Coordinates, expressed in terms of angles A,B,C (or sidelengths a,b,c) of a variable triangle ABC, enable highways in triangle geometry that are much more algebraic than most of those traveled during earlier times. Certain notions and notations are prerequisite, especially trilinear coordinates.) These are often called simply trilinears. Using these, we have a very basic algebraic definition:


Suppose a point P has a trilinear representation

f(A,B,C) : g(A,B,C) : h(A,B,C) such that

(i) g(A,B,C ) = f(B,C,A)
and h(A,B,C) = f(C,A,B);

(ii) f(A,C,B) = f(A,B,C);

(iii) if P is written as
u(a,b,c) : u(b,c,a) : u(c,a,b), where a,b,c are the sidelengths of triangle ABC, then u is homogeneous in the variables a,b,c. (By the law of sines and (i), such u must exist.)

Then P is a triangle center, or simply a center.

Example 1: 1/(b-c) : 1/(c-a) : 1/(a-b) is a center, since it equals

f(A,B,C) : f(B,C,A) : f( C,A,B),
where f(A,B,C) = (sin C - sin A)(sin B - sin A).

More examples: 1 : 1 : 1 (incenter),
csc A : csc B : csc C (centroid),
cos A : cos B : cos C (circumcenter),
sec A : sec B : sec C (orthocenter),
csc(A + pi/3) : csc(B + pi/3) : csc(C + pi/3) (Fermat point).


A triangle center is a major center if it has a trilinear representation of the form f(A) : f(B): f(C). The five centers mentioned above are major centers. In

C. Kimberling, "Major centers of triangles," Amer. Math. Monthly 104 (1997) 431-438,

a construction is given for the major center x(A) : x(B) : x(C), where x(A) = f(A/2)sec(A/2), and subsequent constructions and limit-constructions, including the bare-angle center, A : B : C. If triangle ABC is acute, the cited reference gives a construction for the major center y(A) : y(B) : y(C), where y(A) = (csc 2A)/f(pi/2 - A). Since y(y(A)) = f(A), the mapping y could be regarded as a (new) kind of conjugate, if someone could find a satisfactory way to extend y to obtuse triangles. (If you succeed, let me know.)

Other major centers derived from any given major center are discussed in

C. Kimberling, "A class of major centers of triangles", Aequationes Mathematicae, forthcoming.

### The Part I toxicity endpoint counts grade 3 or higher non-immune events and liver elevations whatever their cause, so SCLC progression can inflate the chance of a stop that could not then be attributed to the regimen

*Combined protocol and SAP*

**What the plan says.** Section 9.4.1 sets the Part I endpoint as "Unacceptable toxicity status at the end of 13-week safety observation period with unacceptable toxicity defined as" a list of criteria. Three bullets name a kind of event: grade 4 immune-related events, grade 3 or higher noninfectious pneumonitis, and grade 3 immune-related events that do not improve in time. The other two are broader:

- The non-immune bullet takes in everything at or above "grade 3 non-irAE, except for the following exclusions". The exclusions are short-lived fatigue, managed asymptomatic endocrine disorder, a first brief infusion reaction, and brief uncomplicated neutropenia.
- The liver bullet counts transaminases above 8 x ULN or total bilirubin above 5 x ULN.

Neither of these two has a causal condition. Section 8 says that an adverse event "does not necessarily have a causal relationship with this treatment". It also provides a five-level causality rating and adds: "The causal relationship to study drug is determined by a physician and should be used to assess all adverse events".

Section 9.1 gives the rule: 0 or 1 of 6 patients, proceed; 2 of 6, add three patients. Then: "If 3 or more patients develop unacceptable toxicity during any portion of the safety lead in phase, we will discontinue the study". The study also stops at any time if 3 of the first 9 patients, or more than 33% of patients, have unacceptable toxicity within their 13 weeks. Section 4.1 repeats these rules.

Suppose you have a set of rules for constructing objects (e.g., points and lines) and an initial set of objects - then you also have the set of all objects thereby constructible. If you now introduce a new rule, you have a new set of constructible objects. In the study cited below, each rule is called an opus, and the set objects constructible under a specified set of opera (the plural of opus) is called a constructive system. The basic questions are, what minimal sets of opera are needed to generate various objects of interest, and how many "steps" are necessary? In

C. Kimberling, "Constructive systems in triangle geometry", Nieuw Archief voor Wiskunde 15 (1997) 163-173,

the primary system is generated by four primary opera, defined for points P, Q, lines K,L, and the line LL at infinity, as follows:

opus 1: line PQ if P<>Q,
opus 2: point (K intersect L) if K not = L,
opus 3: line through P parallel to K, except if K=LL,
opus 4: line through P perpendicular to K, except if K=LL.

Repeated applications of the four opera to the set {A,B,C} generate the primary system, which contains, for example, the centroid, circumcenter, orthocenter, and Euler line, but not the Fermat point or incenter.

One can, for example, adjoin to the initial four opera any subset of the following three additional opera, expressed in terms of points P,Q not on LL, line L (not LL), and circles U,V :

opus 5: the circle having segment PQ as diameter,
opus 6: the point (L intersect U) if L is tangent to U, else the two points,
opus 7: the point (U intersect V) if U is tangent to V, else the two points.


Suppose points P and Q in the plane of a triangle ABC are given by trilinears:

P = u : v : w and Q = x : y : z.

Cyril Parry has devised simple constructions for products and square roots of points in the plane of a triangle ABC, these being defined by

P*Q = ux : vy : wz and SQRT(P) = sqrt(u) : sqrt(v) : sqrt(w).

These constructions will appear in

C. Kimberling and C. Parry, "Products, square roots, and layers in triangle geometry", in progress.

A summary-introduction of "layers" is not attempted here, but some hint about "n-layers" can be gleaned from the Conclusion of the above cited paper: ". . . we can now [systematically] construct any finite product of any integer powers of any points of the forms

sin kA : sin kB : sin kC,
cos mA : cos mB : cos mC,
cos(nB - nC) : cos(nC - nA) : cos(nA - nB);

moreover, whenever such a product lies not ouside triangle ABC, we can construct its square root . . .

Triangle Centers and Central Triangles (new book)
Clark Kimberling Home Page